Paul Samuelson’s legendary introductory textbook, first published in 1947, which "brought Keynesian economics into the classroom", didn’t have an entry for "growth" until its sixth edition in 1964.

It was only about then that people became preoccupied with economic growth, as indicated by the growth in GDP.

The critics are right to point out the many respects in which GDP falls short as a measure of human wellbeing. But, though it’s true many people treat GDP as though it is such a measure, it was never designed to be used as such.

I agree with the critics that there’s more to life than economic growth and that politicians and economists should give less attention to growth and more to the many less tangible, less well-measured social factors that also affect our wellbeing.

It’s true, too, that GDP was developed before we became conscious of the need for economic activity to be ecologically sustainable – which the present hellish summer reminds us it certainly isn’t at present. In this sense, GDP is no longer "fit for purpose".

It’s wrong, however, to conclude that continuing growth in GDP is incompatible with ecological sustainability. People say that because they don’t understand what drives the "growth" that GDP measures (hint: improved productivity).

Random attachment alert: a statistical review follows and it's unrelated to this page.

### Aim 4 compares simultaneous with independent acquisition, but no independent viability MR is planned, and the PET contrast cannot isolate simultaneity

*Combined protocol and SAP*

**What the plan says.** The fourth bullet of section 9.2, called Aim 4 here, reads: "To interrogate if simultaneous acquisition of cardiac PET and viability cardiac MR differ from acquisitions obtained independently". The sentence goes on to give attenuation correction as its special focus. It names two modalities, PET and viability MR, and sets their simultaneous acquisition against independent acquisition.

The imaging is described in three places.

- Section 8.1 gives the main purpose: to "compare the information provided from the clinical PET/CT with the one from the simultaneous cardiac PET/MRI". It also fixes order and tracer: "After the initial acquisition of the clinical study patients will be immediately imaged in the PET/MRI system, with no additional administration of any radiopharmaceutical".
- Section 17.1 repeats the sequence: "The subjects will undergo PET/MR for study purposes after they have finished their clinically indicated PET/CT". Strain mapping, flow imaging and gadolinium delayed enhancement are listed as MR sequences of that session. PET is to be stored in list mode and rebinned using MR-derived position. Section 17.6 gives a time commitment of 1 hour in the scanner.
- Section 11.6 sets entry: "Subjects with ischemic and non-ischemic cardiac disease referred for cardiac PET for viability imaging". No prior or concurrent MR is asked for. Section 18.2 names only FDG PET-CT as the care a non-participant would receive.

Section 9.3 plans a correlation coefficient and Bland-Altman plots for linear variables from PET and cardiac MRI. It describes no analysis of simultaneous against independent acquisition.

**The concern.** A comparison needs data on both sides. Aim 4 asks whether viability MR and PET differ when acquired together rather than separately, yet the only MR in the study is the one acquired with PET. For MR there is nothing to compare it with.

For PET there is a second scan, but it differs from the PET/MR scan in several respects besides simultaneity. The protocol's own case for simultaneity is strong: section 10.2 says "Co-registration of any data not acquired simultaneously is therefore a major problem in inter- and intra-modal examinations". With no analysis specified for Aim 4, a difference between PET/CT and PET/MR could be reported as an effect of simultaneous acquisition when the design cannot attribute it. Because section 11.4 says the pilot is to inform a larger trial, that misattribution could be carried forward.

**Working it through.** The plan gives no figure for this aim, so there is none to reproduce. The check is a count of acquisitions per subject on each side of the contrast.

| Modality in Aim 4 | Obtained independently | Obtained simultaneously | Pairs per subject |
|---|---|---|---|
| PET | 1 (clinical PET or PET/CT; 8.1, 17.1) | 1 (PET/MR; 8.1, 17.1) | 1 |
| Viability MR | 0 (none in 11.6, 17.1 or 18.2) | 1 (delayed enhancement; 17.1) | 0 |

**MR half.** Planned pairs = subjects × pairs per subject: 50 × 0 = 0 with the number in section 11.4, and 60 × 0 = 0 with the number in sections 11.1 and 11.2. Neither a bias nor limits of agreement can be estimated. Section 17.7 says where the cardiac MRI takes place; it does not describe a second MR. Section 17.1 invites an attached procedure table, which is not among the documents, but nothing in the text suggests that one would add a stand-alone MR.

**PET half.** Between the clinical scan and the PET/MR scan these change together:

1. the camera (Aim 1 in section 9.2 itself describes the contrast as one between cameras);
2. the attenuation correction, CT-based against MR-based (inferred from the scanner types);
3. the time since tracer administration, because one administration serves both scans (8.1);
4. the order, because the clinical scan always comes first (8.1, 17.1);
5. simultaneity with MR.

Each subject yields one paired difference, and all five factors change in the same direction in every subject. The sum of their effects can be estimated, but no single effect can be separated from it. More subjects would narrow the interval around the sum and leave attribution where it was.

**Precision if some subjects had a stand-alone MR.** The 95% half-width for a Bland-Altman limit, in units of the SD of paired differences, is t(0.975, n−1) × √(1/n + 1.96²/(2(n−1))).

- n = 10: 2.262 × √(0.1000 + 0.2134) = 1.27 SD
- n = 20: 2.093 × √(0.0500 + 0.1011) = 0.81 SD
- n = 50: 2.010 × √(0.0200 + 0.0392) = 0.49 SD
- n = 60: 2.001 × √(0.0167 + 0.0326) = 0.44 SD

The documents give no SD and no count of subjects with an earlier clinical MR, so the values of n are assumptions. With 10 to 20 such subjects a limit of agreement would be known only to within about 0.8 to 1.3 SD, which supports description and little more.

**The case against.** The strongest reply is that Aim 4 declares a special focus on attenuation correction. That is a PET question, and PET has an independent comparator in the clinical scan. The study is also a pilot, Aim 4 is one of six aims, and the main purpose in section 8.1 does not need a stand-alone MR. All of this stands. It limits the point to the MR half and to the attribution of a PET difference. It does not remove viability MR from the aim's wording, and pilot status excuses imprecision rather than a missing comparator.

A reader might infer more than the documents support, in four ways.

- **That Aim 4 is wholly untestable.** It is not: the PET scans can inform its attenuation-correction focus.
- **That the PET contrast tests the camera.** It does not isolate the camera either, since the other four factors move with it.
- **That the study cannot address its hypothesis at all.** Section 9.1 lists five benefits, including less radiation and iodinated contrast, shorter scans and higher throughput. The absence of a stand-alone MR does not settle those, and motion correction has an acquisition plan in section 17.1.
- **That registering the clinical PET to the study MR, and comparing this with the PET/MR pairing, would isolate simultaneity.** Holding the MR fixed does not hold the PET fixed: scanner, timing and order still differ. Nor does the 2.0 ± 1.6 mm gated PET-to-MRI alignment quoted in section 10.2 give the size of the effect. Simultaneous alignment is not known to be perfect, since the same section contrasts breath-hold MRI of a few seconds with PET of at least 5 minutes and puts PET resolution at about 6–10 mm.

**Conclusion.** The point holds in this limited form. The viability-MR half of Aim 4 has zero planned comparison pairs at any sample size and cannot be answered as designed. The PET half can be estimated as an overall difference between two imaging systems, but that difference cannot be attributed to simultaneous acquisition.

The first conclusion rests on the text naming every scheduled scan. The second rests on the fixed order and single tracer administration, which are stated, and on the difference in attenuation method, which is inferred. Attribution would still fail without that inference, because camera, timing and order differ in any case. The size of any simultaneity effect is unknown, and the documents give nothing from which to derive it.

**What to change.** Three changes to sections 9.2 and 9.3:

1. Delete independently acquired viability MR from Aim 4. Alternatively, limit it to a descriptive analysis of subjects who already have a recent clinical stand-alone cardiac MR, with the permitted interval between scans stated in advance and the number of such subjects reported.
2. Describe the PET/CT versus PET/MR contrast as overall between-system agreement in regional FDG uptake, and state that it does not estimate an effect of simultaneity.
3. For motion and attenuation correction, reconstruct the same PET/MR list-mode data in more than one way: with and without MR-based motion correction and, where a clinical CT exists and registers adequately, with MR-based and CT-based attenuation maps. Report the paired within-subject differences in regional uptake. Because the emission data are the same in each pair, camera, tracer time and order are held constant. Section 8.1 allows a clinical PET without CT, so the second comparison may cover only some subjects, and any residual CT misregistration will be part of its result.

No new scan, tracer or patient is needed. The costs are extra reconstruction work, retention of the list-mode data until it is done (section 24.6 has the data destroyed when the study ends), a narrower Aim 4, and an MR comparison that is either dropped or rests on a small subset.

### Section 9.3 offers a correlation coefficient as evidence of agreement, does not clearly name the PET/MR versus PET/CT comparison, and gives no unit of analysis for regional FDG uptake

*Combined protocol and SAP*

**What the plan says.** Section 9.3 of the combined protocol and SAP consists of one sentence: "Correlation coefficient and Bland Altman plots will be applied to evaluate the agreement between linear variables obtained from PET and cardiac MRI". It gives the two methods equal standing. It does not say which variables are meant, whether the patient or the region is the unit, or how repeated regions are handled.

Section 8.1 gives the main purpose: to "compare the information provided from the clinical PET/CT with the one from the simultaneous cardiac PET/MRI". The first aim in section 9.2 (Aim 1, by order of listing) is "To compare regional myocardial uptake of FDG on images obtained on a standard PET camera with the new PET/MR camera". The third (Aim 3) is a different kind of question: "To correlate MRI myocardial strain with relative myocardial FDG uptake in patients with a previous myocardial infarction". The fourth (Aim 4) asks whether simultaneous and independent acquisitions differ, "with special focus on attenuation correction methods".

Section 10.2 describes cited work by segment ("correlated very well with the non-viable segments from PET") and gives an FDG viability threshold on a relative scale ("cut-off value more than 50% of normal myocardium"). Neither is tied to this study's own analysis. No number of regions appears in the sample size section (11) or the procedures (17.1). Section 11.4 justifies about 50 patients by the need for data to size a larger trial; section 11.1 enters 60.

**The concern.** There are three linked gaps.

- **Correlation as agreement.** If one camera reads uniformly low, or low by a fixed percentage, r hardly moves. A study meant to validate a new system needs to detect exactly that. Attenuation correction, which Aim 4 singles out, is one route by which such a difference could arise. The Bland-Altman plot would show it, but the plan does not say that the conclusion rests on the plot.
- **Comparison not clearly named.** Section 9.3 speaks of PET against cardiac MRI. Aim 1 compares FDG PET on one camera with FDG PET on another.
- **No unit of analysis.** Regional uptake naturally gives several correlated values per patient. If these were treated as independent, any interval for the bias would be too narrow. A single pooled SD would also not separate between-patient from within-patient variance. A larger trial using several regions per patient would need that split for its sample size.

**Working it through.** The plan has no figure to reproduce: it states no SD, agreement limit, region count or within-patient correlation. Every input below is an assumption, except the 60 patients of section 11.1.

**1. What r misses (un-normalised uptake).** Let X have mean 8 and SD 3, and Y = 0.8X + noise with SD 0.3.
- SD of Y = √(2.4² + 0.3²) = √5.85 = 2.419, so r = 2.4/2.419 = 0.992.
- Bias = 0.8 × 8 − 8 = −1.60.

We can have unending growth in GDP and sustainable use of natural resources (which is what the environmentalists care about) by changing the way economic activity is organised – including by getting all our energy from renewable sources.
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Monday, December 16, 2019

Letting things get worse so we're well placed to fix them later

If you've been feeling the pinch of a massive mortgage and minuscule pay rises and resolving to keep your spending tight this Christmas, Scott Morrison has good news. You will be relieved to hear the federal budget is still on track to reach a surplus this financial year and stay in surplus as far as the accountants' eyes can see.